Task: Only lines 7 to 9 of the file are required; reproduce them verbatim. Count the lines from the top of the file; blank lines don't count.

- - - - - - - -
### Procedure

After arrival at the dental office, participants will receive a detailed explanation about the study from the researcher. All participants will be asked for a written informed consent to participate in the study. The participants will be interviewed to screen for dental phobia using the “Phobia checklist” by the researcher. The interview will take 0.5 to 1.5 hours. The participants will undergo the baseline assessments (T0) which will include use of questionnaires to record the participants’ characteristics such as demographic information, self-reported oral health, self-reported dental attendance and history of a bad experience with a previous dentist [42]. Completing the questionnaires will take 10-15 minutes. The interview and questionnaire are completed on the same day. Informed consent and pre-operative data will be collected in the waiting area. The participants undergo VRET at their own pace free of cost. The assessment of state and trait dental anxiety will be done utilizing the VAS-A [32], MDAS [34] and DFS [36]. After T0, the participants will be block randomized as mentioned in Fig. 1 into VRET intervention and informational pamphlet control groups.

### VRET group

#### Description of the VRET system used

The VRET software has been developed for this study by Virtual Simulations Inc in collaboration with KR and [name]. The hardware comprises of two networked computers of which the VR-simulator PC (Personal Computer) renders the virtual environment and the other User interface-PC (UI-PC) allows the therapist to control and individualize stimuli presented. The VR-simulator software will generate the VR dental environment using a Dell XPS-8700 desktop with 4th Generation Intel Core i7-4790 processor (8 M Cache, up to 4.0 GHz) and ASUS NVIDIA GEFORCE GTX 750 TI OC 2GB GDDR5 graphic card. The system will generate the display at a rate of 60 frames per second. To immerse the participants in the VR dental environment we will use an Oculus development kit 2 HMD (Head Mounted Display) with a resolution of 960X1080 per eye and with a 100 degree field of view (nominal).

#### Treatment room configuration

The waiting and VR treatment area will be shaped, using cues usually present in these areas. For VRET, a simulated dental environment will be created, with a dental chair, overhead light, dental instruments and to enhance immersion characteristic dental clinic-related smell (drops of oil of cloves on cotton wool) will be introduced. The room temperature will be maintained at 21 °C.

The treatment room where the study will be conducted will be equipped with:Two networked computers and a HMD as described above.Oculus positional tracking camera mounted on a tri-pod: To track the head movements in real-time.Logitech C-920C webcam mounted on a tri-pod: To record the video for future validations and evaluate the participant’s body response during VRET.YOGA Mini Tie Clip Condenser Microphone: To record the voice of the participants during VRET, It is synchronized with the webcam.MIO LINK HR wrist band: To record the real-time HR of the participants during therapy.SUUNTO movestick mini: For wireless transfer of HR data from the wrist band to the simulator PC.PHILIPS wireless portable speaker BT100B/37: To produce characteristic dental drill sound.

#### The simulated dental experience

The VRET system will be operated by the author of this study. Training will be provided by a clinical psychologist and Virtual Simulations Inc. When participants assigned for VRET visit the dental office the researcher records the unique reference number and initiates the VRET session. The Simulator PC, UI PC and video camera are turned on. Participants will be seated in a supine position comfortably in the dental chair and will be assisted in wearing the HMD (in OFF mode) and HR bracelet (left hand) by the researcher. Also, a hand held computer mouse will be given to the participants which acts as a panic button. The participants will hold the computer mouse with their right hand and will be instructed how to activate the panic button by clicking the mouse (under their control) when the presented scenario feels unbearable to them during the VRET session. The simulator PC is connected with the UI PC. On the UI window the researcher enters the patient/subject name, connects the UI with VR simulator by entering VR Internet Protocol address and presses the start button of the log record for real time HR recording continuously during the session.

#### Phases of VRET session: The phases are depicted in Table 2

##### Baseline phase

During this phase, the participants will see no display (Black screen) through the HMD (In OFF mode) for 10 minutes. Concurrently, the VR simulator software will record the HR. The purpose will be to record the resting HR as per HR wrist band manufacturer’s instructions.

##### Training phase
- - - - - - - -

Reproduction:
The waiting and VR treatment area will be shaped, using cues usually present in these areas. For VRET, a simulated dental environment will be created, with a dental chair, overhead light, dental instruments and to enhance immersion characteristic dental clinic-related smell (drops of oil of cloves on cotton wool) will be introduced. The room temperature will be maintained at 21 °C.

The treatment room where the study will be conducted will be equipped with:Two networked computers and a HMD as described above.Oculus positional tracking camera mounted on a tri-pod: To track the head movements in real-time.Logitech C-920C webcam mounted on a tri-pod: To record the video for future validations and evaluate the participant’s body response during VRET.YOGA Mini Tie Clip Condenser Microphone: To record the voice of the participants during VRET, It is synchronized with the webcam.MIO LINK HR wrist band: To record the real-time HR of the participants during therapy.SUUNTO movestick mini: For wireless transfer of HR data from the wrist band to the simulator PC.PHILIPS wireless portable speaker BT100B/37: To produce characteristic dental drill sound.

#### The simulated dental experience